Frequently Asked Questions About Living Kidney Donation

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Who can be a living kidney donor?

 

Anyone who is older than age 18 and in good physical and emotional health can apply to be a living donor. UW Health participates in a national kidney exchange program. We offer many options for donation.


Does a living donor’s blood type have to match the recipient’s blood type?


A donor and recipient do not have to have matching blood types. Anyone who is older than age 18 and in good physical and emotional health can apply to be a living donor. UW Health participates in a national kidney exchange program. We offer many options for donation.

 

Does a living donor need to be related to their recipient?


A donor and recipient do not have to be related or have matching blood types. Anyone who is older than age 18 and in good physical and emotional health can apply to be a living donor. UW Health participates in a national kidney exchange program. We offer many options for donation.


Why is a kidney from a living donor better?

  • The kidney can last two times longer than a deceased donor kidney
  • The recipient will have a shorter wait time, often just months instead of years, when the recipient is in better health
  • The surgery is scheduled when it works best for the donor and recipient, and recovery is easier
  • The recipient receives a great kidney, and the best match
  • It shortens the deceased donor waitlist by removing the recipient

What are the risks for being a living kidney donor?

 

This is a safe procedure, but all surgeries have risks. Risks include:

  • Significant bleeding (rare)
  • Blood transfusion (rare)
  • Return to the operating room (very rare, <1 in 100)
  • Wound complications (rare)
  • Developing high blood pressure (risk may be slightly higher for donors)
  • Renal failure over lifetime (may be slightly higher for donors)
  • Death during the surgery (very low, estimated at 3 in 10,000)

What does a living kidney donor have to do to be tested and approved for organ donation?

 

Tests ensure donors are healthy enough to donate. It is a very thorough evaluation. There are three parts to the donation evaluation: medical tests, education about living donation and review and discussions with our living donation team. Our team includes social workers, kidney specialists, surgeons, dieticians, nurse coordinators and our living donor advocate. Learn more about the living donation experience at UW Health

 

How is a living kidney donor surgery performed?

 

There are two types of donor surgeries: laparoscopic and open. Almost all donor surgeries (>99%) are done with the laparoscopic method where a few tiny incisions (5-10 mm) are made and a camera and instruments are inserted.

 

The kidney is removed through a small incision at the pant line. The surgery takes about three hours. The donor often goes home two days after surgery.

The donor surgery in a living kidney transplant The recipient surgery in a living kidney donation
A few tiny incisions (5-10 mm,or less than ½ inch) are made and a camera and surgical instruments are inserted.The kidney is removed through a small incision at the pant line. They can remove the left or right kidney for donation, but usually the left kidney will be removed. For a surgery without scars, doctors may do the donor surgery through the navel. Once the donor kidney is removed, it is taken to where the recipient is, and placed into the recipient. A donor can live well with one kidney, and the recipient will have better health with their new kidney.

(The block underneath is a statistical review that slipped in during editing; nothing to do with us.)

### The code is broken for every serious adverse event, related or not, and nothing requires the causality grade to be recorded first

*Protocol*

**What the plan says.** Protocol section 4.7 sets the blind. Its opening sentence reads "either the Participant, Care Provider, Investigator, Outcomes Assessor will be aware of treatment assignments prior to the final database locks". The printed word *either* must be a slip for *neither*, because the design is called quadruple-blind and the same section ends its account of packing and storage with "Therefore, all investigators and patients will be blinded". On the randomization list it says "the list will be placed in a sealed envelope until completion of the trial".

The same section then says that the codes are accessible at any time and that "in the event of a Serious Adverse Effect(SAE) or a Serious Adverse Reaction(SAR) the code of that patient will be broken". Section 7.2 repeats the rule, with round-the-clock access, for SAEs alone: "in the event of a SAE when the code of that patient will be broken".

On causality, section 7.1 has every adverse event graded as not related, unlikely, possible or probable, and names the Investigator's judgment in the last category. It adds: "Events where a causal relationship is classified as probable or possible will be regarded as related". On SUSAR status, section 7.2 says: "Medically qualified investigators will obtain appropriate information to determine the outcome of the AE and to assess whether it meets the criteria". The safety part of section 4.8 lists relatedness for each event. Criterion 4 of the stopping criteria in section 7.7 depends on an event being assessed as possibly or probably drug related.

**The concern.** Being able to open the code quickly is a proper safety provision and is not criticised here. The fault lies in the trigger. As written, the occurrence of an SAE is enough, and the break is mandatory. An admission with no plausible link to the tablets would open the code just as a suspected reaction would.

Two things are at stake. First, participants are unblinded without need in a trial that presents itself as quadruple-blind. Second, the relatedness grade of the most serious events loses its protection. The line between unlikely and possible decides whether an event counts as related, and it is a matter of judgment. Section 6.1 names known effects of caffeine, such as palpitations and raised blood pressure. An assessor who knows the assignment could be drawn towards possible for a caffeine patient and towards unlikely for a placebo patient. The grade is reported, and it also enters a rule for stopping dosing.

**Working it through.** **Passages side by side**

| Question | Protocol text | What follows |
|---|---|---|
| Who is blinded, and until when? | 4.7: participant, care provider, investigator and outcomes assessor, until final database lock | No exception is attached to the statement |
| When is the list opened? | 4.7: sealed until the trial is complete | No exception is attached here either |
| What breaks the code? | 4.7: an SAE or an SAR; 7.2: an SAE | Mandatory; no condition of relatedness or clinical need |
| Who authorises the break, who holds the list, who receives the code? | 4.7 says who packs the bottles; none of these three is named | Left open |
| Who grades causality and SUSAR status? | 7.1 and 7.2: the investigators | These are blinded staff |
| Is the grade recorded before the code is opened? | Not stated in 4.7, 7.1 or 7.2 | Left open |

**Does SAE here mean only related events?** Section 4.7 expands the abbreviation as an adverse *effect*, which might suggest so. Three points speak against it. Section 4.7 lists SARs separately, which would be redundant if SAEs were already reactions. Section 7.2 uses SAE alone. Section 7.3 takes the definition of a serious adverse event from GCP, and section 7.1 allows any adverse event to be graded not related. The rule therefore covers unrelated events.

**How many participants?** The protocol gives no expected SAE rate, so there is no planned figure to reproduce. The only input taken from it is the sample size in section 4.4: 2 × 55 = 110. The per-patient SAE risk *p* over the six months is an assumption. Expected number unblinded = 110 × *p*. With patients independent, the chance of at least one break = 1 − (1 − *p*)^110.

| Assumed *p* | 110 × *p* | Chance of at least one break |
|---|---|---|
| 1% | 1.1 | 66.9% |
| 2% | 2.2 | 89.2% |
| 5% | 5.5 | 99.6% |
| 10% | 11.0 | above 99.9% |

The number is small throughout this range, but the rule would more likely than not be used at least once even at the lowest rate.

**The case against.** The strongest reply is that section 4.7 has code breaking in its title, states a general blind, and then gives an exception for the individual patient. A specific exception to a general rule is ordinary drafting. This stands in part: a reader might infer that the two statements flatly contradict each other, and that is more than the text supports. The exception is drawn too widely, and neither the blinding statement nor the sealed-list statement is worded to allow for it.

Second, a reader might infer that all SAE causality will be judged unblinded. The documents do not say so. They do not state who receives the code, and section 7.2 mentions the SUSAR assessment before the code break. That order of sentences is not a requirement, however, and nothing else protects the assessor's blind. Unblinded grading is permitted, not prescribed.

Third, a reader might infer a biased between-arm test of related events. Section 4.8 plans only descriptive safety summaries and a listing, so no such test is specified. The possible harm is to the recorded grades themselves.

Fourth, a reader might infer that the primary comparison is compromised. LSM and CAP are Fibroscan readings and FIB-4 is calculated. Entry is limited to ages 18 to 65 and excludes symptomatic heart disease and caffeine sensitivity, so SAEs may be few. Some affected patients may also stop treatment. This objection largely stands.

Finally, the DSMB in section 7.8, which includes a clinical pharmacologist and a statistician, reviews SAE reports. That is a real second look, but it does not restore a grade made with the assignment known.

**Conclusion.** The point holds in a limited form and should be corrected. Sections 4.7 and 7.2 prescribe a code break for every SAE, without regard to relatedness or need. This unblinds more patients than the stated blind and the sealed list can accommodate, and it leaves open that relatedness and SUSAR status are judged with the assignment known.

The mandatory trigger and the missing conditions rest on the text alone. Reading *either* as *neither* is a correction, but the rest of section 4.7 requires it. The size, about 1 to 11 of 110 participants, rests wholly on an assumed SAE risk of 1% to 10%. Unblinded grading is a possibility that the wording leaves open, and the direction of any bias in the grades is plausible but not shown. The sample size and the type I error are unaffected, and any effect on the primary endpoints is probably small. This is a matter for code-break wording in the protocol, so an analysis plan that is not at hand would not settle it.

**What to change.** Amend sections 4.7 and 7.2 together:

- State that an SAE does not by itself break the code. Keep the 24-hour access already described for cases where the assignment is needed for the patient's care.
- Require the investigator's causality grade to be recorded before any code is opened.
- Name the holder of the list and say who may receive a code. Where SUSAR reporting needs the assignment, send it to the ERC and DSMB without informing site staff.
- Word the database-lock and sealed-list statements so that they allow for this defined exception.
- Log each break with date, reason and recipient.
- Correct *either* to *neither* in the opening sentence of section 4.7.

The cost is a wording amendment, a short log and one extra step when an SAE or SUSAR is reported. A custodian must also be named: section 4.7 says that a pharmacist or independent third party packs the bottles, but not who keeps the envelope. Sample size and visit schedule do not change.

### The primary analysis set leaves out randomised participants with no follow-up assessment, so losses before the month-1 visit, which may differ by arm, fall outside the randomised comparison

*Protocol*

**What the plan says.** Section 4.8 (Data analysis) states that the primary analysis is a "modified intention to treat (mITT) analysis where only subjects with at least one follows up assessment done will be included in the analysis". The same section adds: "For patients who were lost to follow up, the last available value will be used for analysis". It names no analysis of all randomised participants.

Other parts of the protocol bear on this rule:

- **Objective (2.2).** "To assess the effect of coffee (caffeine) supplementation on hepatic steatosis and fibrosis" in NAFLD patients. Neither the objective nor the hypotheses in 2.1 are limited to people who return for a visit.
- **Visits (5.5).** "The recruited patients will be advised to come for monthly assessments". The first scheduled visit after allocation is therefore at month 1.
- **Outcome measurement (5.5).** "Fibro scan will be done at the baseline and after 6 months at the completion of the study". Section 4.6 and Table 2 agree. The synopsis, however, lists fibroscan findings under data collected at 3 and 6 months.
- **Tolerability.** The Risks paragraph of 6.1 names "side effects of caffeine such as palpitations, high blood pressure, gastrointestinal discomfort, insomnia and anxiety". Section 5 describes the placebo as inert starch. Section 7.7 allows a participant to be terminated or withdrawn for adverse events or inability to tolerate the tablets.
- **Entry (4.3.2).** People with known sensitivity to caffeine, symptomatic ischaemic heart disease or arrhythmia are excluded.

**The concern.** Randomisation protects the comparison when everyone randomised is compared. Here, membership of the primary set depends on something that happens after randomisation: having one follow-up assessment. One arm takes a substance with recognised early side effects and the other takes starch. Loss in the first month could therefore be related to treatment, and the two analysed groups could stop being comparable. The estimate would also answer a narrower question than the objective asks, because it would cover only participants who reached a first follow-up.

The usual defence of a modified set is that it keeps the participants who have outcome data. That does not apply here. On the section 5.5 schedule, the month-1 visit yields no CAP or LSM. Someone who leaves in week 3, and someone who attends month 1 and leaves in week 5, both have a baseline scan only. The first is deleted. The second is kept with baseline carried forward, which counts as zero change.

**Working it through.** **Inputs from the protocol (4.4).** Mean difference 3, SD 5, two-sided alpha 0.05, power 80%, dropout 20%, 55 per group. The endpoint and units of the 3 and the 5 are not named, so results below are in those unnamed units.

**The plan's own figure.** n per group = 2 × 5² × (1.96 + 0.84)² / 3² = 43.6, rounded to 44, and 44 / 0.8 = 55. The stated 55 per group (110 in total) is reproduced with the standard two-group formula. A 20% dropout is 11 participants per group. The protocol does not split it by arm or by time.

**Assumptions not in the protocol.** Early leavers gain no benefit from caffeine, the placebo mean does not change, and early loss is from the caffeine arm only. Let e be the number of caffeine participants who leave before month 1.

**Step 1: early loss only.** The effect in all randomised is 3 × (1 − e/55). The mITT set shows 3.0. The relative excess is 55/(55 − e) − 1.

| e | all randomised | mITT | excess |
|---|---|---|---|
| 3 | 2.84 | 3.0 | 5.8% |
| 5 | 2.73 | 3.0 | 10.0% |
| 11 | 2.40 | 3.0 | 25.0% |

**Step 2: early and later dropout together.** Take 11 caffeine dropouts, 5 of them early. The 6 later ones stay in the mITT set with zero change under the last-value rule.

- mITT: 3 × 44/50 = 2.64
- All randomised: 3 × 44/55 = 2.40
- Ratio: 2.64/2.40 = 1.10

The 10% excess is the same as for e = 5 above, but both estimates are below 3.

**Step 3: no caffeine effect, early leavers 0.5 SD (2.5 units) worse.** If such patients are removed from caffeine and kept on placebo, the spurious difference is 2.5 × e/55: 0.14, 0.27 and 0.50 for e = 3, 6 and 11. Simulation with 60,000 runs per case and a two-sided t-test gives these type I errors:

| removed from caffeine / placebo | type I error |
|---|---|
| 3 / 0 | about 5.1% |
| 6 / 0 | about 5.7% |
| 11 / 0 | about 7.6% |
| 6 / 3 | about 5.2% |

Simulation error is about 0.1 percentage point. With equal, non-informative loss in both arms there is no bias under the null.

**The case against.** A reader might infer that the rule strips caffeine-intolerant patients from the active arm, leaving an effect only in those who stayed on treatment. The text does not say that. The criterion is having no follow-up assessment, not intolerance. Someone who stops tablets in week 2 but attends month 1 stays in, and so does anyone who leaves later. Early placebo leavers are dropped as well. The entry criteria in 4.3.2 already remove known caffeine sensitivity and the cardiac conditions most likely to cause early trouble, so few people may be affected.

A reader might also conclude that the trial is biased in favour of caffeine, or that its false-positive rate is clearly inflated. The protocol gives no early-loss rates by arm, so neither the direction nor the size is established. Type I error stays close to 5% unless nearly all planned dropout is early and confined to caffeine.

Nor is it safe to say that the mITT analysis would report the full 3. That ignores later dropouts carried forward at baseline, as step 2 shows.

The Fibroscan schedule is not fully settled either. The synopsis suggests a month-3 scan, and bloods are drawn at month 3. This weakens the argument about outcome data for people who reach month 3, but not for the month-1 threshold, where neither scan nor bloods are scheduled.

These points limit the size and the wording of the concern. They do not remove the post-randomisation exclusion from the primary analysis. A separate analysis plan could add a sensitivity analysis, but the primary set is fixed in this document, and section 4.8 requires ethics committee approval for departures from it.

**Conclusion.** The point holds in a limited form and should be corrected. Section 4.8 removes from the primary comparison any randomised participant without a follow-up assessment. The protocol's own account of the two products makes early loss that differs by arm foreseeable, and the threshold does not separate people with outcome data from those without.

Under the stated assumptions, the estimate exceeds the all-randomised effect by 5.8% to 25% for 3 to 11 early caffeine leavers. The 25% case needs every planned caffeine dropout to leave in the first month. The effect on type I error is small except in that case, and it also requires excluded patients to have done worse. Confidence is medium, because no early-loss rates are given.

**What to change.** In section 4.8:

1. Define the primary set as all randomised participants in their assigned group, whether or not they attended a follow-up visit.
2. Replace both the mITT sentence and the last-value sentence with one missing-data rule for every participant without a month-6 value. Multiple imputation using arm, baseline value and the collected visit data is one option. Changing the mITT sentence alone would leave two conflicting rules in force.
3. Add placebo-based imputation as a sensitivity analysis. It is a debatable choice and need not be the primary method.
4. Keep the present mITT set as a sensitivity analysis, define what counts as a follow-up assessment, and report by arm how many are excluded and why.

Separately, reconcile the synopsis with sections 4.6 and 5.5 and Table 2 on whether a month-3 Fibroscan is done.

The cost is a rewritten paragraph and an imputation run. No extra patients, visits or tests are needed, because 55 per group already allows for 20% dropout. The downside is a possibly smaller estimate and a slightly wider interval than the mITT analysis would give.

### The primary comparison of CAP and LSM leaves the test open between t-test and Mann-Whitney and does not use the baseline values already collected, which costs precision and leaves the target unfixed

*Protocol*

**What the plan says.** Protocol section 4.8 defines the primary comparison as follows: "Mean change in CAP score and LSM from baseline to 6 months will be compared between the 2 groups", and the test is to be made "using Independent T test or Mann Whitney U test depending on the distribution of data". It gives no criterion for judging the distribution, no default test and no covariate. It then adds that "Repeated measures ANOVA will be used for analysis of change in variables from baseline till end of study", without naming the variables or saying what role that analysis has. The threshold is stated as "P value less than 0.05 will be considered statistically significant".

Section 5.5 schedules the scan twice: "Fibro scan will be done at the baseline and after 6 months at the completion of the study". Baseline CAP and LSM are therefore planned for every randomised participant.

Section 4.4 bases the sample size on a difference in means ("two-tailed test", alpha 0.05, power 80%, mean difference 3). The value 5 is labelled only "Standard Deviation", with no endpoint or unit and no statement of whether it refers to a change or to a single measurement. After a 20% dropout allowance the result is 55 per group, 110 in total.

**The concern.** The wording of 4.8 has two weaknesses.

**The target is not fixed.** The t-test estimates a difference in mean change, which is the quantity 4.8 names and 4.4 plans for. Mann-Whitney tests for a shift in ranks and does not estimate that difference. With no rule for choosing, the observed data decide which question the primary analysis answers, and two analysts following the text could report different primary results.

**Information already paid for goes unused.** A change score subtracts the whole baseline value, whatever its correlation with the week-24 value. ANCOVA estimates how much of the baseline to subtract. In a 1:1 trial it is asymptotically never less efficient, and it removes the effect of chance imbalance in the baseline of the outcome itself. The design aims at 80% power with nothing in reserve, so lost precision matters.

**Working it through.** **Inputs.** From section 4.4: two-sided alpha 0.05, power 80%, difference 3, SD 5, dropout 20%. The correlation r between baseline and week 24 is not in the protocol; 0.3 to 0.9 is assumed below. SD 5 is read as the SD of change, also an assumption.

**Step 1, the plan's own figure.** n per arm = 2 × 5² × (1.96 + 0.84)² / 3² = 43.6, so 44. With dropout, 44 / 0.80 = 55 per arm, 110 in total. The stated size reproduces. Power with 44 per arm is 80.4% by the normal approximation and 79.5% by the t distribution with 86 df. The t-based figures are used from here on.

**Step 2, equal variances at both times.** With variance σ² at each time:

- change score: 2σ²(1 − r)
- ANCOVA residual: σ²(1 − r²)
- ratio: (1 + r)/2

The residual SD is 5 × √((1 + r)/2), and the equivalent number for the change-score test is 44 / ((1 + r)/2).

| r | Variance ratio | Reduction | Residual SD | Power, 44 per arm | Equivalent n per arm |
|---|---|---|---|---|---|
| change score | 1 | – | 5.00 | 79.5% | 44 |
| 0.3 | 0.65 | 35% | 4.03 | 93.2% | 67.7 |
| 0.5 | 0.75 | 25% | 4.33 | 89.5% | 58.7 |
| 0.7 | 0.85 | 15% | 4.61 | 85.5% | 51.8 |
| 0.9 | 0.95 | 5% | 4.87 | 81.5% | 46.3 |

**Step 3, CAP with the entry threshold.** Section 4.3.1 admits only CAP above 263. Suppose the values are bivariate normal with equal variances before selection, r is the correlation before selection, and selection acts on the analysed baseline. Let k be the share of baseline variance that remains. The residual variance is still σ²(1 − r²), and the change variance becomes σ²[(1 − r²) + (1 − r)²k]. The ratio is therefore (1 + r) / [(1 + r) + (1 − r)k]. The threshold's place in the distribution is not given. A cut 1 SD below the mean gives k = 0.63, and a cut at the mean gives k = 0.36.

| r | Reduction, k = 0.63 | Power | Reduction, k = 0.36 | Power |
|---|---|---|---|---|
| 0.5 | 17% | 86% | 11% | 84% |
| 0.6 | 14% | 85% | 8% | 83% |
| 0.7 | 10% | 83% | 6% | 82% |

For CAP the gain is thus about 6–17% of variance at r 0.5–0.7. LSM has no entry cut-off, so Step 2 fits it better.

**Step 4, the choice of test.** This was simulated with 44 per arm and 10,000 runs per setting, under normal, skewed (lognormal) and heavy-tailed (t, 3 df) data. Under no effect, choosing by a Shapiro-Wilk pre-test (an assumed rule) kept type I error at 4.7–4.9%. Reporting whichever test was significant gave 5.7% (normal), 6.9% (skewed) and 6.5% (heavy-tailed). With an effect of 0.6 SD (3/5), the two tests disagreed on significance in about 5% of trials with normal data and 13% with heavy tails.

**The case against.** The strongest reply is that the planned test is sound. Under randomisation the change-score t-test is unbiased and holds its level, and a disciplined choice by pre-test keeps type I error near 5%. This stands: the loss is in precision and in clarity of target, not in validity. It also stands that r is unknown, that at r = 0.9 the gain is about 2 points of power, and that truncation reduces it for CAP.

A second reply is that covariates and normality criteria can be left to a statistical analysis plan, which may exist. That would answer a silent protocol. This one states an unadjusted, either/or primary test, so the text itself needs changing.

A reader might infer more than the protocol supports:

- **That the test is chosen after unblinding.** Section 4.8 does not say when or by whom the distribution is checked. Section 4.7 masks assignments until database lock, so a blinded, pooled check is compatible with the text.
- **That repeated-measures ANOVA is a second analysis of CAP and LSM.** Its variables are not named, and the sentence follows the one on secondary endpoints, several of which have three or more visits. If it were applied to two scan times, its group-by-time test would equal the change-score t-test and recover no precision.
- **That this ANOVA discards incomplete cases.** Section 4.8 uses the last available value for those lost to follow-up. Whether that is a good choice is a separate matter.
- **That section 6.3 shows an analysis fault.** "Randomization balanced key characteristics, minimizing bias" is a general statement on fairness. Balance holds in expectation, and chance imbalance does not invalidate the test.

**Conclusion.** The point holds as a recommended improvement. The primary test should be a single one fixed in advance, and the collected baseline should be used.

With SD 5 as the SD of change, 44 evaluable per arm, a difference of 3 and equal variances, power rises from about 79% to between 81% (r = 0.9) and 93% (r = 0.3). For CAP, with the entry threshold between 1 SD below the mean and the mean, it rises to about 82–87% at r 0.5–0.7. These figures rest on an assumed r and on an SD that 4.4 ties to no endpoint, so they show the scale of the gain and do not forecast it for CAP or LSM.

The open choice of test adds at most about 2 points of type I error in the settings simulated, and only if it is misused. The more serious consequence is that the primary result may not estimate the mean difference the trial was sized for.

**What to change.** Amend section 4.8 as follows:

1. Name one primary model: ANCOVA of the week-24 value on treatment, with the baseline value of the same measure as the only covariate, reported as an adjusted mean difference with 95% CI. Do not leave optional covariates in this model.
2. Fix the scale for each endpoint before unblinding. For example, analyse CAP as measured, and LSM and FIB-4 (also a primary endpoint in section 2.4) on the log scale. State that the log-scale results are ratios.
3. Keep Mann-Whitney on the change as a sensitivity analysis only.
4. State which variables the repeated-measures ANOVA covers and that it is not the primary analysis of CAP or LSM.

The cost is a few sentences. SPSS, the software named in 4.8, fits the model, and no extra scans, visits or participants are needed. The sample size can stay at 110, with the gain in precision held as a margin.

How long does it take to recover from living kidney donation?

 

Donors can usually leave the hospital two days after donation. Everyone recovers at their own pace. Most donors return to their regular lifestyle by six weeks after donation. View this diagram (pdf) to see the living donation surgical experience.

 

What are the costs for a living donor?

 

Most expenses, including the donor’s evaluation and surgery, are paid by the recipient’s insurance. Donors will pay for their own travel expenses, including food, gasoline and hotel. A donor will need time off from work and may not have paid leave for this use. Our team will share information about what costs to expect, as well as information about tax benefits and hot to get help with expenses. Read more at our Financial Toolkit for Living Donors.

 

* In the state of Wisconsin, donors may subtract up to $10,000 from their federal adjusted gross income for these costs on their state income tax form. An employee of the state of Wisconsin may also receive 30 days paid leave of absence for donating a kidney.

 

What health care will a living kidney donor need after donating?

 

During recovery, the donor will be seen for follow-up care at the UW Health Transplant Clinic in Madison, Wisconsin. For their lifetime, we recommend donors have an annual physical, including blood pressure monitoring and blood tests that monitor kidney function. There are no special diets or medicines that need to be taken after kidney donation.

 

Why should I choose UW Health for my living kidney donation program?

 

The UW Health Transplant Program has been one of the nation’s most respected leaders in organ donation and transplantation for more than 50 years. Our team has completed more than 15,000 transplants and is one of the largest kidney transplant centers in the world. Our living donor kidney program began in 1966 and has served more than 3,000 living donors. We are the largest kidney transplant program with the National Kidney Foundation. Meet our team (pdf)